James Holmes

The Real Source of American Power: Its Rivers

Control of the high seas is important; control of internal rivers is imperative.

It's good to be a river rat for a few days. Our family seat for the week, the 17th-century town of Snow Hill, Maryland, abuts the Pocomoke River, a middling-sized stream that meanders about seventy miles southward from Delaware through Maryland. The Pocomoke ultimately empties into the Chesapeake Bay, where its final stretch forms part of the Maryland-Virginia border. Spindly pine trees line its shores. Water lilies jut above the brown waters.

Like oceans and seas, rivers are thoroughfares for trade and commerce. They provide an outlet for diplomatic contacts and cultural interchange. And they can become theaters of conflict. Snow Hill owes its existence to its position at the farthest point inland that was navigable by 17th-century merchantmen and men-of-war. The Pocomoke was deep enough to accommodate wooden ships that drew up to 25 feet of water. Larger craft paused here to transfer their cargoes to shallower-draft vessels able to venture farther upriver. That, along with farming, was enough to make the town a going concern.

We often lose sight of the fact that riverine commerce, trade, and warmaking are a subset of sea power writ large. Before he became the toast of fin de siècle America with his treatise The Influence of Sea Power upon History, 1660-1783, Alfred Thayer Mahan compiled a nifty little volume on The Gulf and Inland Waters. In its pages Mahan calls attention not just to the oceanic geography of the Caribbean Sea and Gulf of Mexico — a theme to which he would return time and again — but to the internal waterways that offer access to the heartlands of North America.

Vouchsafes Mahan, rivers like the Mississippi constitute a blessing provided the nation can fend off outside aggressors. If not, they are a curse, allowing enemy fleets to strike deep inland and seize control of commerce — indeed, of national life, as his contemporary Sir Julian Corbett put it. That's why Mahan portrays the mouth of the Mississippi as the key strategic feature of the Gulf and Caribbean. Other sites — Key West, Mobile, my hometown of Pensacola — draw their value largely from their capacity to help defend the Delta.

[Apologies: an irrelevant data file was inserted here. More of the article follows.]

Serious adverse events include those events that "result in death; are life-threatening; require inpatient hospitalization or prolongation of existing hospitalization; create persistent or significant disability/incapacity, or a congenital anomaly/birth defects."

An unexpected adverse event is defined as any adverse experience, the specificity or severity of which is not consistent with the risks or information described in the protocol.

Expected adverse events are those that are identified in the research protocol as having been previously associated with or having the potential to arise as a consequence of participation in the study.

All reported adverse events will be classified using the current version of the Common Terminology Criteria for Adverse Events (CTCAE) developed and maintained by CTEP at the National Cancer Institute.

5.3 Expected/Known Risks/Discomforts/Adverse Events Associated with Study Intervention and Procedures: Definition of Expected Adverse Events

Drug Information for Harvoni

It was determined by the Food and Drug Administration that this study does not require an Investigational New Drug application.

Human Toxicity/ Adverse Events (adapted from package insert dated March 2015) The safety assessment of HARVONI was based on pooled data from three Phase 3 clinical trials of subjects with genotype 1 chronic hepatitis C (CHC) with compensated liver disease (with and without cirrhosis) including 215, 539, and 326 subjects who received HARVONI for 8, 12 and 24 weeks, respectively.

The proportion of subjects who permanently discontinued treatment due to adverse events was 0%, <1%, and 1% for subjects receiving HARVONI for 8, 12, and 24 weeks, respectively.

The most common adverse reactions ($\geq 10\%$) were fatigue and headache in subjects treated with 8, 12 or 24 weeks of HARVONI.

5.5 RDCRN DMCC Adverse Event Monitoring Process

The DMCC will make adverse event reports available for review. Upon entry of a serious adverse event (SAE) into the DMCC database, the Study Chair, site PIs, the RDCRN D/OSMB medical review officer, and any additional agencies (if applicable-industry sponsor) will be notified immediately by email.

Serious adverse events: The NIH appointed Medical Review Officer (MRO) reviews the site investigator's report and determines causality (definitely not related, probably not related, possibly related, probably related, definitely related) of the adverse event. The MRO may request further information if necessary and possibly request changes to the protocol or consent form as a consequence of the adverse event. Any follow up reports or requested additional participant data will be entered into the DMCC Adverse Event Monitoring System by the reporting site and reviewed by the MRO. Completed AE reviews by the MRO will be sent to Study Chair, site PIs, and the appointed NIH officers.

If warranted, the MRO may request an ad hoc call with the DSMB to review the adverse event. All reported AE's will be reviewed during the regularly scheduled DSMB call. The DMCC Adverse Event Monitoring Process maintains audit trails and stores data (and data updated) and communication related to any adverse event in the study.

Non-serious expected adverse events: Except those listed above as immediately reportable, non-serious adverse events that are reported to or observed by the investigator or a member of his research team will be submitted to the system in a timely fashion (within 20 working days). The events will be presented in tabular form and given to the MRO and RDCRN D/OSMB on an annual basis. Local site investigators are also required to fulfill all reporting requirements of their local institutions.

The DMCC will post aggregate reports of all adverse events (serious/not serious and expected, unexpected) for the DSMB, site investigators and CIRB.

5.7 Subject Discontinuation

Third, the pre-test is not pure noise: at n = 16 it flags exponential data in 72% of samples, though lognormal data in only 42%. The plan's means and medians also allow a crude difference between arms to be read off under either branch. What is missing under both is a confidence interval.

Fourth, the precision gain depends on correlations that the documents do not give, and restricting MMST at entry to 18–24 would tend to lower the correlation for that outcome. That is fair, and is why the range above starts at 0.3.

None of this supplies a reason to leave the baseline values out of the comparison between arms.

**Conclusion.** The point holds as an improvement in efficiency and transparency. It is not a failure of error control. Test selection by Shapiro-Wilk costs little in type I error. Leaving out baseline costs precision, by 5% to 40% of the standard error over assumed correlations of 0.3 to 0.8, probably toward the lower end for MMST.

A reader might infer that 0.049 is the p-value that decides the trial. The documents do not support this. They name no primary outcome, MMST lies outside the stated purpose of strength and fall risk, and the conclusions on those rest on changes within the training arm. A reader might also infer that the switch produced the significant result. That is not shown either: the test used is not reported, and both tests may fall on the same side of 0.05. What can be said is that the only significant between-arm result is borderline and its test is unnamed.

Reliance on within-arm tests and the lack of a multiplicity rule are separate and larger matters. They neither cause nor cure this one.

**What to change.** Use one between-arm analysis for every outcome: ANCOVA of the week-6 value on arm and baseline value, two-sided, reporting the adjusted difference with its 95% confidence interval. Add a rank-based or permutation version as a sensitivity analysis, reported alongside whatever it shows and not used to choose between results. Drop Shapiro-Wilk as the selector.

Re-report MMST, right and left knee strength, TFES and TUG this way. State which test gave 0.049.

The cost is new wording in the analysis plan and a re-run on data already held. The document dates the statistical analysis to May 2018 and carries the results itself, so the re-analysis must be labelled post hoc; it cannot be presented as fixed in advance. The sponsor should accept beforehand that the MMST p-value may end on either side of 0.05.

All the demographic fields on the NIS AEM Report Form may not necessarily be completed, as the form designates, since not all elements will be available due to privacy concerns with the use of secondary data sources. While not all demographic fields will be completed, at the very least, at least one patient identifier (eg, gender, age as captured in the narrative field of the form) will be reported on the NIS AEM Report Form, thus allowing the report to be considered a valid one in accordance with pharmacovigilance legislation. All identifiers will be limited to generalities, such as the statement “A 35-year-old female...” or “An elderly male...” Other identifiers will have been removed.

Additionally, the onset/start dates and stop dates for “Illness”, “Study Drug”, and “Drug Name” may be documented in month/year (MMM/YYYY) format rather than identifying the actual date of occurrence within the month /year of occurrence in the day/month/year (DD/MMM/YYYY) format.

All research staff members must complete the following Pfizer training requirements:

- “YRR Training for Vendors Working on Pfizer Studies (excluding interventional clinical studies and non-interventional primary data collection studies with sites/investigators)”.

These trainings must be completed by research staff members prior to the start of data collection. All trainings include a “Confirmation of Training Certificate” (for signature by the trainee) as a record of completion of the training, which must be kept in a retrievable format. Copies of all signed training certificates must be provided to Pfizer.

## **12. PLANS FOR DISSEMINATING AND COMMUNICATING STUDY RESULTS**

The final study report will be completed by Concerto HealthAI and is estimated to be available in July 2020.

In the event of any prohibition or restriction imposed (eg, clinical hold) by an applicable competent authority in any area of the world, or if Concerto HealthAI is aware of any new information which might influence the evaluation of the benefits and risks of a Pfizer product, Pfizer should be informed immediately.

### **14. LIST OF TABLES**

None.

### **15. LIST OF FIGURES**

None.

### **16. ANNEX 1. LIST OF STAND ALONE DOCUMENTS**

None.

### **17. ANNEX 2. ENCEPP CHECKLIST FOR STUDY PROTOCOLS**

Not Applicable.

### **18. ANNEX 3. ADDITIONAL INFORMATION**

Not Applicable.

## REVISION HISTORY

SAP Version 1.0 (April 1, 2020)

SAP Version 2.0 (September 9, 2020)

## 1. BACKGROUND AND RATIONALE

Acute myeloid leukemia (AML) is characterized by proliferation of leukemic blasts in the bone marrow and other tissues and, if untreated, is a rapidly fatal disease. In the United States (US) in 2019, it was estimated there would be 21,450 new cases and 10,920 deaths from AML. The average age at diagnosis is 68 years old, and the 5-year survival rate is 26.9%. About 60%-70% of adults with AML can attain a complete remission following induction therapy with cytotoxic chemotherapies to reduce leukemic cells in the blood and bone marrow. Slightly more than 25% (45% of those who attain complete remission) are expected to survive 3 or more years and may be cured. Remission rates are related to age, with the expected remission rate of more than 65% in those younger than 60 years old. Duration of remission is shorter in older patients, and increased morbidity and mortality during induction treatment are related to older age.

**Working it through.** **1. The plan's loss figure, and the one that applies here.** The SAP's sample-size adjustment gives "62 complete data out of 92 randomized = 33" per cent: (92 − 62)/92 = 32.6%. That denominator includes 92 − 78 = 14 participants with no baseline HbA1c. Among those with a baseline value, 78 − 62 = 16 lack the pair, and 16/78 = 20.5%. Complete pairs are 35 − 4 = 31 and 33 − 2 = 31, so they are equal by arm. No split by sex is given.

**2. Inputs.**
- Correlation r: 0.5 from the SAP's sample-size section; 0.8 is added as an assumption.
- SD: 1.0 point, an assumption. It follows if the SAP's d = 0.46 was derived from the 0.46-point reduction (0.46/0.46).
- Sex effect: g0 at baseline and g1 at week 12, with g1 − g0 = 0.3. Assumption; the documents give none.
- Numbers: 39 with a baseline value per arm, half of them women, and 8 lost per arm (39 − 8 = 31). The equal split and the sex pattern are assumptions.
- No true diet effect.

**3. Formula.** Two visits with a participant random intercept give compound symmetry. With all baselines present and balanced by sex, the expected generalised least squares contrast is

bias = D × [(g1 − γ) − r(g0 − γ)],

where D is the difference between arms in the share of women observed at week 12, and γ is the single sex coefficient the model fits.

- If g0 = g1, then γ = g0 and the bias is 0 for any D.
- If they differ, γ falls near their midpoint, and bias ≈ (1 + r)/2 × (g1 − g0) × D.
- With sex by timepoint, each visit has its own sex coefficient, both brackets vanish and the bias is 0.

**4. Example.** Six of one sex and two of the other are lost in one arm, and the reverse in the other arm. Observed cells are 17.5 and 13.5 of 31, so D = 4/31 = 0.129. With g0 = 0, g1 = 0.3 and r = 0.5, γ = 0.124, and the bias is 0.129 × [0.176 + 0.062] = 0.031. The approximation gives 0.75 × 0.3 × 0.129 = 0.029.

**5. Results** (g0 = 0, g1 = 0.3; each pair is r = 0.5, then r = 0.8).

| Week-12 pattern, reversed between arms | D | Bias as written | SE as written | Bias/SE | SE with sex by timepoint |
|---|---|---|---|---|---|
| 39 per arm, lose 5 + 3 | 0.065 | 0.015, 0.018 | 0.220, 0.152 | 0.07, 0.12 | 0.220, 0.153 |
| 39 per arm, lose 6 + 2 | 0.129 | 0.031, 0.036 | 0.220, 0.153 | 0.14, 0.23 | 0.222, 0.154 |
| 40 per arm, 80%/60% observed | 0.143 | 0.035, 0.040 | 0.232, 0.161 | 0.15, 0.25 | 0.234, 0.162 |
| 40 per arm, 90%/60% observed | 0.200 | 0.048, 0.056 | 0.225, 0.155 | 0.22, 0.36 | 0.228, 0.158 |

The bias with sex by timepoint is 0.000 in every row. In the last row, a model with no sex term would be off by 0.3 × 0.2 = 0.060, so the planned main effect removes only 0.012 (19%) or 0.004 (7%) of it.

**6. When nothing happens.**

American military history dramatizes the consequences when a power loses control of internal communications. In The Influence of Sea Power upon History, the sea-power evangelist depicts Union control of Confederate waterways this way: "Never did sea power play a greater or a more decisive part" than in the Civil War that determined whether the United States would remain one republic or split in twain. Southerners "admitted their enemies to their hearts" through their maritime fecklessness. By wresting away command of the Mississippi, the Tennessee, and other vital arteries, the U.S. Navy gained unfettered mobility around the Southern periphery while bringing waterborne communications to a virtual halt for the Confederacy. Economic life wilted.

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Sea power, then, isn't just about battle on the high seas. History is replete with examples of riverine politics and warfare, from robber barons wringing tolls from traffic on the Rhine in the Middle Ages, to Western and Japanese gunboats plying the Yangtze during the imperial era, to U.S. operations along such waterways as the Mekong or the Shatt al-Arab in more recent times. Command of the high seas is one thing. Command of internal waters is a more intimate thing entirely